Five Years of Regenerative Farming for Today… and the Future

By Steven Libowitz   |   November 2, 2023
White Buffalo is celebrating five years of regenerative farming and education (photo by Tim Aukshunas)

White Buffalo Land Trust (WBLT) is celebrating its fifth anniversary this year, a journey that began in 2018 with a small, 12-acre flagship farm in Summerland that was among the pioneers of bringing regenerative agriculture to the South Coast. The system of farming principles and practices that rehabilitates the land by focusing on biodiversity, soil enrichment, and protecting watersheds – thereby both boosting production and restoring the ecosystem – isn’t new. But it’s only in recent times that regenerative agriculture has reared up as a way to combat major concerns about the fate of the Earth, simultaneously tackling environment, economic, and inclusivity issues through bringing back the natural balance of people in community and their food.

WBLT Founder, President, and visionary Steve Finkel addressing an audience (photo by Tim Aukshunas)

WBLT’s team of scientists, researchers, permaculture leaders, and educators turned what was once an avocado orchard at the Summerland farm into a symbiotic ecosystem with new crops and grazing sheep as a demonstration site for farmers and school children. 

The experiment proved so successful that WBLT was quickly able to expand, acquiring the 1,000-acre Jalama Canyon Ranch in 2021 as a global hub for regenerative land stewardship, ecological monitoring and research, education, training, and enterprise development – all important aspects of proving the efficacy, efficiency and, perhaps most importantly, potential profitability of its practices and principles. 

Jalama is a perfect proving ground for WBLT’s purpose to provide workable, replicable solutions for the planet. The ranch land in Lompoc sits at the crest of the Santa Ynez watershed and shares a boundary with the coastal watershed and the Dangermond Preserve. It’s surrounded by some of the largest contiguous ranches in Santa Barbara County and represents the ecological sites that are indicative of California and Mediterranean regions around the world. Like the majority of California’s grasslands and oak woodlands, Jalama Canyon Ranch is suffering from land degradation and species loss. 

Which also means the greatest opportunity for impact.

The ranch serves as a living laboratory of regenerative agriculture principles showcasing a diversity of climate-appropriate cropping systems, livestock management systems, and viable enterprises.

The Figure Ate brand exhibits the profitability of regenerative practices (photo by Tim Aukshunas)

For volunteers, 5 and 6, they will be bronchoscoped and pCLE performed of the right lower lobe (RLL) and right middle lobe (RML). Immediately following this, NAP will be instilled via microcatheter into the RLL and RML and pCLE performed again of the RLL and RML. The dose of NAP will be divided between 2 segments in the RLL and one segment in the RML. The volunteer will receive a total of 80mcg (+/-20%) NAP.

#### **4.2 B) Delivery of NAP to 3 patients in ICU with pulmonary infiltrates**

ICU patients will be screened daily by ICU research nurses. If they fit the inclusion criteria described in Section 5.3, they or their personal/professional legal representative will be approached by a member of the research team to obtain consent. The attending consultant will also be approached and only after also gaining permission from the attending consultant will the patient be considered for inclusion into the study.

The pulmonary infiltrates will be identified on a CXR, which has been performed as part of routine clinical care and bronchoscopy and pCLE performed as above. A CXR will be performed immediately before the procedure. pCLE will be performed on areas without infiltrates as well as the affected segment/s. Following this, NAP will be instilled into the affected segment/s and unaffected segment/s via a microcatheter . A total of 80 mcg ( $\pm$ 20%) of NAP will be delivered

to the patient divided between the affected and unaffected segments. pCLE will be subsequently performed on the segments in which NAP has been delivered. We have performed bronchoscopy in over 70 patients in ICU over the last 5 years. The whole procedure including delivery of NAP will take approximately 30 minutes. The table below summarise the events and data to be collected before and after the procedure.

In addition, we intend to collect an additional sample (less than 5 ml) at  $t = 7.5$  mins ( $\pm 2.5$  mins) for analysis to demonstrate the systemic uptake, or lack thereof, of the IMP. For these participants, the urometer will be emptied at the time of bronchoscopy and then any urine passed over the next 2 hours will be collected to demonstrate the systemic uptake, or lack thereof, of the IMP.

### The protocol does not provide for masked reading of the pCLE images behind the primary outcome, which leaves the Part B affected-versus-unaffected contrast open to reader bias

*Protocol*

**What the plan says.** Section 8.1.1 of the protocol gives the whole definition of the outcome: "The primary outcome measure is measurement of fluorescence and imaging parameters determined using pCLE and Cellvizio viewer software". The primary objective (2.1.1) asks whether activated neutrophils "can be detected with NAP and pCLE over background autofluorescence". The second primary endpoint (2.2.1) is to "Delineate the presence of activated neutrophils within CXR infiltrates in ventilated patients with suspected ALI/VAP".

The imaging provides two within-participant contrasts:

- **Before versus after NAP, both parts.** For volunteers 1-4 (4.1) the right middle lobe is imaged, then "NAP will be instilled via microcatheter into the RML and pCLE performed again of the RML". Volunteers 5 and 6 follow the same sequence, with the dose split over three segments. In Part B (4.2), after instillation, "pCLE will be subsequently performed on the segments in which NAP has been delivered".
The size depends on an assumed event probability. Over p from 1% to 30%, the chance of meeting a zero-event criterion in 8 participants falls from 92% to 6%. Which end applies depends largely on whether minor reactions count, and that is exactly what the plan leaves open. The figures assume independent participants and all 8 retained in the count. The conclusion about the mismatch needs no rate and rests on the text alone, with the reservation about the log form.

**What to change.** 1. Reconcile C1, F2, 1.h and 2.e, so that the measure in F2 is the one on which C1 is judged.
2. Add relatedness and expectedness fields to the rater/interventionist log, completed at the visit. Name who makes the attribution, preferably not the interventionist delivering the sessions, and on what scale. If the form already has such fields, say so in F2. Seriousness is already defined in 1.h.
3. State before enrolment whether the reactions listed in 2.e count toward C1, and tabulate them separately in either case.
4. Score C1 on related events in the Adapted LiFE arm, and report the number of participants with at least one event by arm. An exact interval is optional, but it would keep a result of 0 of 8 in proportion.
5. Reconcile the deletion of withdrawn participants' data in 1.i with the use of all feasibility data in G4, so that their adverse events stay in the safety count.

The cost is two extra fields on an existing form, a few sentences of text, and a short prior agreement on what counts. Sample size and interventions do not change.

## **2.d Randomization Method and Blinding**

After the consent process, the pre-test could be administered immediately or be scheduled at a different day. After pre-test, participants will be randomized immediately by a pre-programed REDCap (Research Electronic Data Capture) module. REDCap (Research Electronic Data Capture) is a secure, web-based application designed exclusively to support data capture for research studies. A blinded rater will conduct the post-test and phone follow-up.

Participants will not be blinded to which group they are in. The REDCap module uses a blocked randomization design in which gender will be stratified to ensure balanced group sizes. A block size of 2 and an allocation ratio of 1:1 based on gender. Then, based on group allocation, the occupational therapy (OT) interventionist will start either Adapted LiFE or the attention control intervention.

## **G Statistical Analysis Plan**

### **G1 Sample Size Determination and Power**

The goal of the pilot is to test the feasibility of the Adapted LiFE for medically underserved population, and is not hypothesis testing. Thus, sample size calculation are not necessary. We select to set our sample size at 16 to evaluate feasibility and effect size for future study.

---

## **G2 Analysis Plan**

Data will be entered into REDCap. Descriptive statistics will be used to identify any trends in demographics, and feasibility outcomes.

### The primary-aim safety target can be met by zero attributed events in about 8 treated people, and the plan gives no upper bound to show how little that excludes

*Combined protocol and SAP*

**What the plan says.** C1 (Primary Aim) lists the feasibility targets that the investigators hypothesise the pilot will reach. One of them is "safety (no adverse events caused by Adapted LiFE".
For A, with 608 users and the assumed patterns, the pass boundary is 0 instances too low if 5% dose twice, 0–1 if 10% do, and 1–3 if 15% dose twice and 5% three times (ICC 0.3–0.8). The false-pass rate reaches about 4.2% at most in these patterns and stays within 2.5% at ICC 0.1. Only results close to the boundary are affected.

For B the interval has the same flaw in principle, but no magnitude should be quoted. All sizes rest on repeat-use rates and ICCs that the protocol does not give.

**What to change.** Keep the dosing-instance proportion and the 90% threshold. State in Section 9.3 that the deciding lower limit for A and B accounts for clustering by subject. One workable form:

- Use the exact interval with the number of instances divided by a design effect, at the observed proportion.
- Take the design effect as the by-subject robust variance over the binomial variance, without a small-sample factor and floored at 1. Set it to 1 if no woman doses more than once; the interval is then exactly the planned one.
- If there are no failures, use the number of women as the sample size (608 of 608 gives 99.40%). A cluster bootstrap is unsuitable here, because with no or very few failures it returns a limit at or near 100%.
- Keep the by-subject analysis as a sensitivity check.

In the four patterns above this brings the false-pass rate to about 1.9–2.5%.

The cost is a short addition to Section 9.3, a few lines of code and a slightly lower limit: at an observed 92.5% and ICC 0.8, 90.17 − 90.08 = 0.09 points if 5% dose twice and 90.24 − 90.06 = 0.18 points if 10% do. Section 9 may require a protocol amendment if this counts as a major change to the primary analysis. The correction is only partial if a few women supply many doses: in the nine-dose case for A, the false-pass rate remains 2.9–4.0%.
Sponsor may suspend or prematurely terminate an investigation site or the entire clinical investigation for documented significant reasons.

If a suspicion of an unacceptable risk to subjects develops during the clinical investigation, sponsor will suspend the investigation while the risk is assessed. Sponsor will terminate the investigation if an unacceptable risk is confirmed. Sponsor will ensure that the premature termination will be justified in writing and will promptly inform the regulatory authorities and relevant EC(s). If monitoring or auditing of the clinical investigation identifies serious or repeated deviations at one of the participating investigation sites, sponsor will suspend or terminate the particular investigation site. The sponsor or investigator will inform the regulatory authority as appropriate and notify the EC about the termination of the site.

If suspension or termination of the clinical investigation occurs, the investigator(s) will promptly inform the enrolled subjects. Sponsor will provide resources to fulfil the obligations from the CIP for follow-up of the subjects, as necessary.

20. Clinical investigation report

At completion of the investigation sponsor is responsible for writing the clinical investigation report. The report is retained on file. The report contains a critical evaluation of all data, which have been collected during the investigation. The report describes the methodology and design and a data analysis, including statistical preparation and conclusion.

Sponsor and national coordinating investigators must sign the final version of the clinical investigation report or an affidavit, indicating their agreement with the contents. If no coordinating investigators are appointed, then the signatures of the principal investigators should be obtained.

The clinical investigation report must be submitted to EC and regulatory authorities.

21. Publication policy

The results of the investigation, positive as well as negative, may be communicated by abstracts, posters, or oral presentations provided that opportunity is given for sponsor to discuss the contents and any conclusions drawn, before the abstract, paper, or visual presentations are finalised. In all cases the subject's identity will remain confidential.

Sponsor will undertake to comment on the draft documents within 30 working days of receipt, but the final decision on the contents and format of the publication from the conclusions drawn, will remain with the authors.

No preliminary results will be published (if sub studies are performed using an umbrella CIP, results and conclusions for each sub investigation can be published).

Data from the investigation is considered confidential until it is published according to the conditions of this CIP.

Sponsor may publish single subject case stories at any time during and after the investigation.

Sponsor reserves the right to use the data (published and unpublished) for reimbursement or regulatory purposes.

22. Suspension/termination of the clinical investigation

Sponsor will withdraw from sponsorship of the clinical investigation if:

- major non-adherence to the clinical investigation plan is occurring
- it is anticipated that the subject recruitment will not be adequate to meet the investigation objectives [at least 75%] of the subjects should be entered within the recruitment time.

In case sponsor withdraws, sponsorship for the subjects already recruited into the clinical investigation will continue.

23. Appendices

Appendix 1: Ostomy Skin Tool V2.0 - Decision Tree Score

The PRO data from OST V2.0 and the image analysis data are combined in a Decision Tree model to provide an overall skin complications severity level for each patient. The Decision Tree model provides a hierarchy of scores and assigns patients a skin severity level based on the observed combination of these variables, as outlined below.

“Our focus is set on creating resilient food systems that have the power to positively impact the land, our health, and our community as a whole,” said Kyle Sullivan, White Buffalo’s Director of Marketing & Communications. “Our success lies in creating local solutions with a diverse set of regional partnerships aimed at global impact. The solutions we’re developing continue to evolve through the circular process of direct land stewardship, ongoing monitoring and research, and teaching what we’re learning from the land through our education and training programs.”

Outcomes White Buffalo is working toward at Jalama include Oak Woodland Restoration, Reconnected Riparian Corridors, Revitalized Pastureland, Integration of Tree Crops and Animals, and Increased Water Holding Capacity. One of its early successes, however, is rehabilitating vineyards on the ranch, deep in the heart of the highly prized winemaking region. 

“Regenerative viticulture is an example of a local solution that has been a core focus of our work over the last three years as we’ve transitioned our management in the vineyard at Jalama Canyon Ranch,” Sullivan said. “Wine is a great focal point for conversation, and there is naturally a healthy curiosity around terroir and the winemaking process. Given the fact that there are hundreds of thousands of acres of wine grapes in California, what we’re doing here creates the opportunity for outsized ecological (soil, water, biodiversity) and cultural impact.

Since taking over stewardship of Jalama Canyon Ranch, WBLT has been experimenting with different approaches to fertility, pest management, and embracing biodiversity in the vineyard. That includes planting a diverse cover crop mix to fix nitrogen into the soil, build organic matter, and break up the soil with living roots. Grazing sheep through the vineyard helps to fertilize the vineyard and produce a positive impact on the soil surface with their hooves that help slow surface water runoff and increase water infiltration. Partnering with Get Hooked Seafood, WBLT has also implemented a fermented fish emulsion fertilizer from the waste stream of their fish processing operations. 

In the area of non-harmful pest management, the nonprofit has implemented regular regimens of microbial inoculants as a foliar spray to help out-compete the various detrimental fungal species, as well as limited applications of cinnamon oil and baking soda as needed. They’ve leaned into natural ecology-based solutions by installing raptor perches to help mitigate ground squirrel pressure.

Jesse and Ana Smith have been champions of White Buffalo’s message and programs (photo by Tim Aukshunas)